Radiation doses and risks from paediatric computed tomography

Brady, Z 2012, Radiation doses and risks from paediatric computed tomography, Doctor of Philosophy (PhD), Applied Sciences, RMIT University.

Document type: Thesis
Collection: Theses

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Title Radiation doses and risks from paediatric computed tomography
Author(s) Brady, Z
Year 2012
Abstract The use of computed tomography (CT) worldwide has increased dramatically since its introduction. In Australia, more than two million CT services are funded by Medicare every year and the rate of imaging is increasing beyond population growth. CT imaging currently accounts for the largest source of ionising radiation exposure to the population from all diagnostic procedures. There is a small, theoretical risk of carcinogenesis attributable to low doses of ionising radiation based on epidemiological evidence at higher doses and dose rates. The doses from CT examinations fall into this low dose range. Recognition of the potential radiation risks combined with the high utilisation of CT imaging has led to greater awareness of population health risks. Furthermore, the exposure risks from radiation are higher for children than for adults due to their increased radiosensitivity and greater prospective life expectancy. There is only limited information on Australian paediatric CT imaging rates, doses and risks. This thesis aims to assess the medical radiation exposure of children in Australia from CT examinations.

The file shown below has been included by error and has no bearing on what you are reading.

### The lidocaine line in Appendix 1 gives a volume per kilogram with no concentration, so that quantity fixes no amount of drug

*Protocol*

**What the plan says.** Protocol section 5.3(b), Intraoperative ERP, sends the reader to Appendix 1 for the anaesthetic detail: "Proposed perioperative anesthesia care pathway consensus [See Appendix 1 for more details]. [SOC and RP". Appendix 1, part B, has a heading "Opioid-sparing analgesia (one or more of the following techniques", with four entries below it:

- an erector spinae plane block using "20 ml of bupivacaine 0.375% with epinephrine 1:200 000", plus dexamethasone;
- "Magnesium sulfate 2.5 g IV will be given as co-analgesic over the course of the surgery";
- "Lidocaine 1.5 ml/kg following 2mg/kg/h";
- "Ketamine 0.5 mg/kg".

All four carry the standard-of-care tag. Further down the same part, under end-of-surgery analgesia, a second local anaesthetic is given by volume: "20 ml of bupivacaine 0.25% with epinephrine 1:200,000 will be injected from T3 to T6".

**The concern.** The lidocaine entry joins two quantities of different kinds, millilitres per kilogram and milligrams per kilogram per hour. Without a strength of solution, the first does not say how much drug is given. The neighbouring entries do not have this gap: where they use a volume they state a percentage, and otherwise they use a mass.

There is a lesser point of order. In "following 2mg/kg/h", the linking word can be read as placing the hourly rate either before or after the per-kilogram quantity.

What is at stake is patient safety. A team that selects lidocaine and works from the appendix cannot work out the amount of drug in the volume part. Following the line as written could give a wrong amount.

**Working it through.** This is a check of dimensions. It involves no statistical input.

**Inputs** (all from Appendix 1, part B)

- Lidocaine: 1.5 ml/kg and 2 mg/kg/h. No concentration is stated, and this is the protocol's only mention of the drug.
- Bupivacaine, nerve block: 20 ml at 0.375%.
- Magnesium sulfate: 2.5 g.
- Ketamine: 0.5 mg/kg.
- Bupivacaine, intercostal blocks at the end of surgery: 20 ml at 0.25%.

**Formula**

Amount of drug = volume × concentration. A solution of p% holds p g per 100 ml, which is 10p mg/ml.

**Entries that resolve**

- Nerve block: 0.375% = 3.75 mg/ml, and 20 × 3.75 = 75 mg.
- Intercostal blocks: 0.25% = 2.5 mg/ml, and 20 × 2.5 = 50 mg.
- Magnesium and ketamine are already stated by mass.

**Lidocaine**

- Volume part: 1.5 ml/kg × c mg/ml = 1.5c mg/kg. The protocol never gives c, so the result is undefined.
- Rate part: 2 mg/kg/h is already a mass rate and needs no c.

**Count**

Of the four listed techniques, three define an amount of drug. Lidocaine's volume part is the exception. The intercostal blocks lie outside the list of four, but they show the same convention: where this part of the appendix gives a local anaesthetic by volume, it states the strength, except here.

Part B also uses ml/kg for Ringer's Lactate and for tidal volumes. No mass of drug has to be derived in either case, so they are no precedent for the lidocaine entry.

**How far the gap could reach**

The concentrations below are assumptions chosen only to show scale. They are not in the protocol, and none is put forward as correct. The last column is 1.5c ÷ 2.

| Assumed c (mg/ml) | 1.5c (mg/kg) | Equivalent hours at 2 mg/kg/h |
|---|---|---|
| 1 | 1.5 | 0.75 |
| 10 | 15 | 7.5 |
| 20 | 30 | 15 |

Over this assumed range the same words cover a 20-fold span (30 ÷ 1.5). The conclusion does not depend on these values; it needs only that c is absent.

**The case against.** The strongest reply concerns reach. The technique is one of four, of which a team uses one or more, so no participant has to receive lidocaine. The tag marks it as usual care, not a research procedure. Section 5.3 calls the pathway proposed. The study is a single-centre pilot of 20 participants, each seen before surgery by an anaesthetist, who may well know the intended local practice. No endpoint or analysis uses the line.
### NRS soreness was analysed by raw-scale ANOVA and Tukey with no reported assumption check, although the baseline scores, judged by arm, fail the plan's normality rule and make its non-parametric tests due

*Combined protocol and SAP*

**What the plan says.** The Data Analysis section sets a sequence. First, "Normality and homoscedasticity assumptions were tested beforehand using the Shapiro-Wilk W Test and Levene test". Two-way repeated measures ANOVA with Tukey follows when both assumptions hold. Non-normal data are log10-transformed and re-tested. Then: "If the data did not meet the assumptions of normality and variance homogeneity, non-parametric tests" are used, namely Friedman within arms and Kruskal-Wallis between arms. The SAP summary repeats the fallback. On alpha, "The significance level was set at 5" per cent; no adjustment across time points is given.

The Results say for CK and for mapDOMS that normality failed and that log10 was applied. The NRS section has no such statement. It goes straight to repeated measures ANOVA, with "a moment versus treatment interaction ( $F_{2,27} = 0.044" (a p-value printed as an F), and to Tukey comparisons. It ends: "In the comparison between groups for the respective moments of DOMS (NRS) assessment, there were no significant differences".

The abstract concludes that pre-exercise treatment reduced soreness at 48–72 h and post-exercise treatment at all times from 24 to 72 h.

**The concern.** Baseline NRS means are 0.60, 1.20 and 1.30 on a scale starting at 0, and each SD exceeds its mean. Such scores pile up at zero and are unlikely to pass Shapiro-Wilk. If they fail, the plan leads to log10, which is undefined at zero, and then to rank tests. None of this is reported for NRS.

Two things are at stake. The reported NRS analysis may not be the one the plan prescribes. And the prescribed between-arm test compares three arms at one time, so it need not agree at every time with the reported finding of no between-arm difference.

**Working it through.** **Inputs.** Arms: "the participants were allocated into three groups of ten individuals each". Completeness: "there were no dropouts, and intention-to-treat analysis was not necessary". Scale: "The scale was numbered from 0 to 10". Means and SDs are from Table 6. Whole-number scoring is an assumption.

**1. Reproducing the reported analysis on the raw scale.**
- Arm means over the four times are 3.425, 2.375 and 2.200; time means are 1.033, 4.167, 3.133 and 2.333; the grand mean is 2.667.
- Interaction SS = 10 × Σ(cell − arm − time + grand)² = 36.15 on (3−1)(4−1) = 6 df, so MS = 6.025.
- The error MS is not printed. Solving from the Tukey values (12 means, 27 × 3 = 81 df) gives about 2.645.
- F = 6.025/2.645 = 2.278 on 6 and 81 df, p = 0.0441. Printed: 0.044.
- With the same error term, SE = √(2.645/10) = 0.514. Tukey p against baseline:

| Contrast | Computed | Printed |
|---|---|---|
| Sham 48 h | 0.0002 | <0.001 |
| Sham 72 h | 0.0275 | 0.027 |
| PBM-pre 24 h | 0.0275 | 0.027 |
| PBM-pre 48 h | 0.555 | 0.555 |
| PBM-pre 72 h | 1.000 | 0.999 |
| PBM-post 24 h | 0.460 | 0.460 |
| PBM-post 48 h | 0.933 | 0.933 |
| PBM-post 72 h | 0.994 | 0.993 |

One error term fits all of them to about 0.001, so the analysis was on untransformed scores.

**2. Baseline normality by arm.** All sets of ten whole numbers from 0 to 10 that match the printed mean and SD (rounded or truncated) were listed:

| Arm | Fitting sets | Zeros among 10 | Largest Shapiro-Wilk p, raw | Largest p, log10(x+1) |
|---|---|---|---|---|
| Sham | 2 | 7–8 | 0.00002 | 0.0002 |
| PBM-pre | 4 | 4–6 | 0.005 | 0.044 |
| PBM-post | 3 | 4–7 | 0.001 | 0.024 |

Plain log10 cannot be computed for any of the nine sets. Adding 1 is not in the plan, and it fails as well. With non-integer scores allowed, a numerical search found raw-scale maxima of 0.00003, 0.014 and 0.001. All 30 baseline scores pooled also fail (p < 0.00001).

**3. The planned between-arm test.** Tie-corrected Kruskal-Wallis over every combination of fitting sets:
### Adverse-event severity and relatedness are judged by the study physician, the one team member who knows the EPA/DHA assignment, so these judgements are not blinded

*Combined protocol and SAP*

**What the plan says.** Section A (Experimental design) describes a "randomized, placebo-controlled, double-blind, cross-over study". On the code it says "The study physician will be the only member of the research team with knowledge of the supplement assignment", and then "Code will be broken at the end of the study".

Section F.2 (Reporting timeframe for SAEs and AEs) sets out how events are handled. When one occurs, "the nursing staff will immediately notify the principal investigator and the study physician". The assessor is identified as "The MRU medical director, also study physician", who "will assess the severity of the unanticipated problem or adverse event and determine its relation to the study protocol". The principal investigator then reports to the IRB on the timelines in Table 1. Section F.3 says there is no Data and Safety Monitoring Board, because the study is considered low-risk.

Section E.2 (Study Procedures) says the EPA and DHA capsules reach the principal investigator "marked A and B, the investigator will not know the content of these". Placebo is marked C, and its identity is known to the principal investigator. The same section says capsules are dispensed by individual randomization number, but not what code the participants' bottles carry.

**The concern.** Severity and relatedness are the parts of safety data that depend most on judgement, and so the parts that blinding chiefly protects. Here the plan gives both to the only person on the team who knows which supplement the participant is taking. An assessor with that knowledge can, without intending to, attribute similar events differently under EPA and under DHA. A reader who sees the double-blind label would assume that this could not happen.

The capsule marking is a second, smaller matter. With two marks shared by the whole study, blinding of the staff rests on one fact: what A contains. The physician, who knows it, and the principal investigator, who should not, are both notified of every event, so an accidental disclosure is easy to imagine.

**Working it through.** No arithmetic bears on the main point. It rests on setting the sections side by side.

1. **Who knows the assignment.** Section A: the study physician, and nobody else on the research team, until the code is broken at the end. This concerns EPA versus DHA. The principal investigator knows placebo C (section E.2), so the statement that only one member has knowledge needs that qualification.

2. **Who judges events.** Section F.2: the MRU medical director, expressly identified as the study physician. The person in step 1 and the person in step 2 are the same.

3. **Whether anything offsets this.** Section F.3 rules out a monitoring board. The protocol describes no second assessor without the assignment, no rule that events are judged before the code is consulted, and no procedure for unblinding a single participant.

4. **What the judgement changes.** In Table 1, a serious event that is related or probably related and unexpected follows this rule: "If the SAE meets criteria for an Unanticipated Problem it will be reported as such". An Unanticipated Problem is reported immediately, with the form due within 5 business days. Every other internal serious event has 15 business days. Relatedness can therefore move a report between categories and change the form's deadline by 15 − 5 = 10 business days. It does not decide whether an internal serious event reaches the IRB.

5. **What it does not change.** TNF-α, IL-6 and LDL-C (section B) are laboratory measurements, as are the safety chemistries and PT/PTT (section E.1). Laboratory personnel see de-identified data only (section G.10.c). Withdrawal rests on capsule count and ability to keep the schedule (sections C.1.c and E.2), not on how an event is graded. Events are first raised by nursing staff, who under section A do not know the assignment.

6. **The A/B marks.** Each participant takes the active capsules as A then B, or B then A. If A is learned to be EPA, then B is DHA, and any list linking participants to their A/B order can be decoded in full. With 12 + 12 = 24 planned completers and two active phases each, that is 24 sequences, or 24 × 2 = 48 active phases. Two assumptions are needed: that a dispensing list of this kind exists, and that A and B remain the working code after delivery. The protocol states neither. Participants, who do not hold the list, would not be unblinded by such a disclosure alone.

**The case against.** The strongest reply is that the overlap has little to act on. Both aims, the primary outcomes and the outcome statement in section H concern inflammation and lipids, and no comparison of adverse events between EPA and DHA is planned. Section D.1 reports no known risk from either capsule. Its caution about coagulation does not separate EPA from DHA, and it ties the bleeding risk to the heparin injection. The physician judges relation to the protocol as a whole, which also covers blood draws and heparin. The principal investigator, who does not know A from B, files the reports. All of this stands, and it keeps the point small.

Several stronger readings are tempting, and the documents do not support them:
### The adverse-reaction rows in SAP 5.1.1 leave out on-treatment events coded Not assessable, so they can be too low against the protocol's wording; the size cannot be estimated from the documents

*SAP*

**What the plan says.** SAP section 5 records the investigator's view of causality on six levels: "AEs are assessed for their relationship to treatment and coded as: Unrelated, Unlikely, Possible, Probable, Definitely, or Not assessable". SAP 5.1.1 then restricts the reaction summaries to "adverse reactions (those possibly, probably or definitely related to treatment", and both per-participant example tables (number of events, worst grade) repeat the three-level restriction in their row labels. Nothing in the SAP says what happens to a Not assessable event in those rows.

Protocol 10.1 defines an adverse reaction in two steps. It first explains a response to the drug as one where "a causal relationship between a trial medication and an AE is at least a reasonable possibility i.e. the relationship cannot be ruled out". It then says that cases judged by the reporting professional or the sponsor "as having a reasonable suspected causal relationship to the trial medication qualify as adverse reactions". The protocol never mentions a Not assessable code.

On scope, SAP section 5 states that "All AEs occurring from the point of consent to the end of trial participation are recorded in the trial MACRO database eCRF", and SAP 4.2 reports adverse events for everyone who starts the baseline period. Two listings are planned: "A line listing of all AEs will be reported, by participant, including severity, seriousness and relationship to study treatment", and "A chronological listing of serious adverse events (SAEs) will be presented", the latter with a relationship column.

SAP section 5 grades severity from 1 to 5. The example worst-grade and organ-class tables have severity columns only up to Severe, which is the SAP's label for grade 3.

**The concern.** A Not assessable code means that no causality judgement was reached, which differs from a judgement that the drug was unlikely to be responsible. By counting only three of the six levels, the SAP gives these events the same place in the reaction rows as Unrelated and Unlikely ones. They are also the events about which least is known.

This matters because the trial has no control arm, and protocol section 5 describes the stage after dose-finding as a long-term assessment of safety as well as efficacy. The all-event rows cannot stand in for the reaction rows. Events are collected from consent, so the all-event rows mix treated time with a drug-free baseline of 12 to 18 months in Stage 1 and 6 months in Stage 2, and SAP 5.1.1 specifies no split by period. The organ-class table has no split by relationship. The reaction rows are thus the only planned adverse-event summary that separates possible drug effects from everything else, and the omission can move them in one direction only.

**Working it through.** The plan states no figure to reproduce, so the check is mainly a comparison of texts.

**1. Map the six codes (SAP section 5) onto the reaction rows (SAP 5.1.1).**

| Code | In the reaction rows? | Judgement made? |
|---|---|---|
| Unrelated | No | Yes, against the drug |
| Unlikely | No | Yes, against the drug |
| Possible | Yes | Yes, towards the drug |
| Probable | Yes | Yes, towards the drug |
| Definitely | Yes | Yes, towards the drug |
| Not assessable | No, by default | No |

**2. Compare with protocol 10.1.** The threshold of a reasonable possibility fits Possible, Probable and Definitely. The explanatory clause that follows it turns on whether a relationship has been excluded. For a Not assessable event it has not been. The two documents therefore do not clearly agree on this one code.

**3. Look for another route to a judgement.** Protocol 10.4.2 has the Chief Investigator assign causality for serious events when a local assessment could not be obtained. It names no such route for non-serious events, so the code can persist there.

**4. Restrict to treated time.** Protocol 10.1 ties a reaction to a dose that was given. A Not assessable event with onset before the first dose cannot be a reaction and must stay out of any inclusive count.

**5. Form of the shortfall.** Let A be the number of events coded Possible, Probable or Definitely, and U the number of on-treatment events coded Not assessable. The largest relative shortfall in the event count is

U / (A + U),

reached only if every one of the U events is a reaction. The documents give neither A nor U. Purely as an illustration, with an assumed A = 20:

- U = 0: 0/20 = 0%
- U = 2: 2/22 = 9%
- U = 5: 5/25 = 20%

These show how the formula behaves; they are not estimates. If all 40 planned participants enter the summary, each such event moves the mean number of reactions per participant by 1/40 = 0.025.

An experimental method for paediatric CT organ dosimetry was developed using a physical anthropomorphic phantom representing a child and high sensitivity thermoluminescent dosemeters. Radiation doses for typical paediatric CT clinical protocols performed at the Royal Children’s Hospital (RCH) in Melbourne were quantified. An analysis of indirect dose computation methods was undertaken to identify a robust and reliable method for paediatric CT organ dosimetry feasible for clinical implementation. A practical method for assessing doses and scan parameters from a local dose survey was developed to enable identification of areas for dose optimisation. Local diagnostic reference levels were established based on the dose distributions from RCH patient data across all paediatric age groups. The first comprehensive analysis of CT imaging frequency and trends for the Australian paediatric population was undertaken. Finally, cancer risk projections for incidence and mortality from paediatric CT scanning have been made for the Australian population.
Degree Doctor of Philosophy (PhD)
Institution RMIT University
School, Department or Centre Applied Sciences
Keyword(s) Computed tomography
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Created: Fri, 14 Sep 2012, 09:05:59 EST by Maria Lombardo
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